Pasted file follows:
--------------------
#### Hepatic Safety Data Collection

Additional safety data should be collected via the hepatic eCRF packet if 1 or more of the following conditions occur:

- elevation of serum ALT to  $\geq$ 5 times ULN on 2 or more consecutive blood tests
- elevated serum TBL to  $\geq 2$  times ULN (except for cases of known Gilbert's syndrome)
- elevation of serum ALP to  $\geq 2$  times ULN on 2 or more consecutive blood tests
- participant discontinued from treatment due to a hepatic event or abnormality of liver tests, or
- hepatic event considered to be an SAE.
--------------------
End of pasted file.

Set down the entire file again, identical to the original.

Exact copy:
#### Hepatic Safety Data Collection

Additional safety data should be collected via the hepatic eCRF packet if 1 or more of the following conditions occur:

- elevation of serum ALT to  $\geq$ 5 times ULN on 2 or more consecutive blood tests
- elevated serum TBL to  $\geq 2$  times ULN (except for cases of known Gilbert's syndrome)
- elevation of serum ALP to  $\geq 2$  times ULN on 2 or more consecutive blood tests
- participant discontinued from treatment due to a hepatic event or abnormality of liver tests, or
- hepatic event considered to be an SAE.